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A talk on "Exploring epidemic spreading using network models"

I gave a talk by Zoom to the Institute of Mathematics and its Applications arising from my epidemic modelling book.

UPDATED 2020-12-29: You can now find a video of the talk on the IMA's YouTube channel.

It was a great opportunity to create a general-audience talk from the work I did during the first lockdown, including some of the maths of discrete-event simulation that underlie epydemic. I also spent some time talking about the "waterfall" phase transition that I found when looking at test-and-trace approaches.

The waterfall phase transition

In retrospect I slightly regret including this in the book, as it's the one thing I'm not sure about: I still don't know if this is a "real" phenomenon or an artefact of simulation.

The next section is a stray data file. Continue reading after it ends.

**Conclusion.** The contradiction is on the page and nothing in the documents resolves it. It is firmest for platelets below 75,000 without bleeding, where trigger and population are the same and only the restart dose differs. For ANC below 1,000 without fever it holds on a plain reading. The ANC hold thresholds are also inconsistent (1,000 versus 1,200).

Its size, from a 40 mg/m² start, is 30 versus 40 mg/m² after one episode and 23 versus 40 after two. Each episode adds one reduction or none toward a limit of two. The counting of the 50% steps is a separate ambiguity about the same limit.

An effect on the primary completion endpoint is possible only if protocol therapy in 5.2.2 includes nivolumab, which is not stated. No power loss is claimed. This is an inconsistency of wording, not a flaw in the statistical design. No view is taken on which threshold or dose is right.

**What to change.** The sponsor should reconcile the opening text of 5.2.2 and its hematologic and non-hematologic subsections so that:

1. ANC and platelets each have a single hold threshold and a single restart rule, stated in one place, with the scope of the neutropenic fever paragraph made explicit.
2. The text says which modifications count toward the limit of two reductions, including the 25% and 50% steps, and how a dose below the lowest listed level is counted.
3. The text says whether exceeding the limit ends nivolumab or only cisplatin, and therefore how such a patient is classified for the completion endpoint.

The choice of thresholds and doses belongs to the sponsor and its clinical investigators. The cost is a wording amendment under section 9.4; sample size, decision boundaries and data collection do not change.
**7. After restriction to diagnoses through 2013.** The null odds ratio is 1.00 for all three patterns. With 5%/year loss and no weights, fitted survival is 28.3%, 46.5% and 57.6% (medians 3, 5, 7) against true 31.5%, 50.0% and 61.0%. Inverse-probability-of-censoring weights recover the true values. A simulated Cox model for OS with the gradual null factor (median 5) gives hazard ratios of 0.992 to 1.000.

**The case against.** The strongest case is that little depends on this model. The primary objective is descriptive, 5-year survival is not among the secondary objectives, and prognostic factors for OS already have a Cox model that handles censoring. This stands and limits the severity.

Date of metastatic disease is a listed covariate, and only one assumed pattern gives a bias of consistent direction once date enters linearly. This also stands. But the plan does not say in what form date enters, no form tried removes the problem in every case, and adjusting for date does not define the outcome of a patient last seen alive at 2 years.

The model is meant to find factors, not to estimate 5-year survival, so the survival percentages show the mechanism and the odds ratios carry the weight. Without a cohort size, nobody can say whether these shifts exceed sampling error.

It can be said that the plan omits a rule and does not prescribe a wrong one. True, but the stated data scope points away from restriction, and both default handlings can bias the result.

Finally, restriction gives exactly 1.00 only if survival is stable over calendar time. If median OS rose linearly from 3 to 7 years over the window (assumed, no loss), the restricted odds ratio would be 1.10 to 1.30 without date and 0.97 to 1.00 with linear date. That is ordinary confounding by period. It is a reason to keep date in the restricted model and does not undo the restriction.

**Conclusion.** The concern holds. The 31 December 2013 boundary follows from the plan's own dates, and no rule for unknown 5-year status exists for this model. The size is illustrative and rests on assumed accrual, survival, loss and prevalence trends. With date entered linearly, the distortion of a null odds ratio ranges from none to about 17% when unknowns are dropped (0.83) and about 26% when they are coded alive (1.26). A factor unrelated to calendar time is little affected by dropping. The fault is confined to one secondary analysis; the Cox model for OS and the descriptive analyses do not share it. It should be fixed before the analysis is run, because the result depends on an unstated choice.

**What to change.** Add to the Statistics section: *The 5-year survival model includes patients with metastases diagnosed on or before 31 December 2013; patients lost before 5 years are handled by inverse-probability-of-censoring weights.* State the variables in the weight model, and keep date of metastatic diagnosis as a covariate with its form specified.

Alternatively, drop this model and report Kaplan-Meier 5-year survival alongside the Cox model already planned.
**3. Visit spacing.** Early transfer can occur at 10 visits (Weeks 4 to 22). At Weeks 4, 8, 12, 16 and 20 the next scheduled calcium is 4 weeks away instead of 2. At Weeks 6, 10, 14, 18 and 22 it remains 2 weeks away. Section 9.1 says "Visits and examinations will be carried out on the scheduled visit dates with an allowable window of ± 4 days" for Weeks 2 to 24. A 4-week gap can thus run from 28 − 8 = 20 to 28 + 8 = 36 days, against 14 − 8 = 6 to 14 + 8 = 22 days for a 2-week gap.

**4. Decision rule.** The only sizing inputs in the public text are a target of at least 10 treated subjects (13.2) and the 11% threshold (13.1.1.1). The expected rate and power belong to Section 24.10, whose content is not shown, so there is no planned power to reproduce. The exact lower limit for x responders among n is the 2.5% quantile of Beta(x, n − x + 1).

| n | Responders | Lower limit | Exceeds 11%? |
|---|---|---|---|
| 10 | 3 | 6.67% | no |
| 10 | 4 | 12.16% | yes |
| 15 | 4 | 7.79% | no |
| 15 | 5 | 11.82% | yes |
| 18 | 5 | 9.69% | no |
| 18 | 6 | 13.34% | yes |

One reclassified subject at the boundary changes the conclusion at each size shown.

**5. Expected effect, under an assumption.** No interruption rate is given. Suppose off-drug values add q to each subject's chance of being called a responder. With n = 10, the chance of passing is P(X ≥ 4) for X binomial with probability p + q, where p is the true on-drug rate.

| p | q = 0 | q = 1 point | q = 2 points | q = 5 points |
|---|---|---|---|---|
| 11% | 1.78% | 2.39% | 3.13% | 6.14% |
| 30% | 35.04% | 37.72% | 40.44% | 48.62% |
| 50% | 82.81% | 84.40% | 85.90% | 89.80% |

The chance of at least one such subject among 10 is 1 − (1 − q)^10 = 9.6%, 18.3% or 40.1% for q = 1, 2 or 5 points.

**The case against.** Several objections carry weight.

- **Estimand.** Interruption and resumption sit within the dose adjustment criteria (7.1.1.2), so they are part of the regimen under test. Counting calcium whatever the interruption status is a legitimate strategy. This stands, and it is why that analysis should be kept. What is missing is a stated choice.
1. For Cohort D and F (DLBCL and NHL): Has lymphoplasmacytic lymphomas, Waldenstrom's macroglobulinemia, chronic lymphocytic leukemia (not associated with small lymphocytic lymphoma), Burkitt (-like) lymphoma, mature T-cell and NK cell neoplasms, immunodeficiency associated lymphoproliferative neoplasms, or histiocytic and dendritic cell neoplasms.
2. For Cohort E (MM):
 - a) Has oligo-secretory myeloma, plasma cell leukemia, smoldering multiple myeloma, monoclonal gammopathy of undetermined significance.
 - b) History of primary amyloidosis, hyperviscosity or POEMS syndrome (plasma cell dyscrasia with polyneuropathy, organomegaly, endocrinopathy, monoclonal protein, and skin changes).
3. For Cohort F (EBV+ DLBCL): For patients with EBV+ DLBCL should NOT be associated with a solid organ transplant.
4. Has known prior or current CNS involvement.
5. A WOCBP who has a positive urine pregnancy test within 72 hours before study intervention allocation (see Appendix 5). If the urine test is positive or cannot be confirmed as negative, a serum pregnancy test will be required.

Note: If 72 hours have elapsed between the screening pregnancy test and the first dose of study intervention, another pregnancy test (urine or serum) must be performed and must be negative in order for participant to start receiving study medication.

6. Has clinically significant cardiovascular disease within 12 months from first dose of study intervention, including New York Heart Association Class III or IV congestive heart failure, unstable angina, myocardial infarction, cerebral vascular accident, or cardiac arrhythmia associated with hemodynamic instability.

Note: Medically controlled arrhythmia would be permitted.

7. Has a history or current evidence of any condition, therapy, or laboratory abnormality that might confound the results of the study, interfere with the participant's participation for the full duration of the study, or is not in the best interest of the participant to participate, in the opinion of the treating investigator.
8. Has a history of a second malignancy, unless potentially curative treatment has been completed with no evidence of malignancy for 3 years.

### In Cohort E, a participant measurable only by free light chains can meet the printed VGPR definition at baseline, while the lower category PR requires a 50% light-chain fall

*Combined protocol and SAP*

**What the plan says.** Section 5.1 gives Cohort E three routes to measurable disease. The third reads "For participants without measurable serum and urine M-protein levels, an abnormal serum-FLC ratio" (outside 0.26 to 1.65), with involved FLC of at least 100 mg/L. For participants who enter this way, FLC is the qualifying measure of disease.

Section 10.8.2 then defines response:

I got some nice questions, mainly focused on the covid-19 pandemic as you'd expect in the current times. Apparently there were about 75 attendees form the UK, China, Germany, France, and Spain: the pandemic has been great for attendance at these virtual events! It's something that I hope persists as the pandemic subsides.

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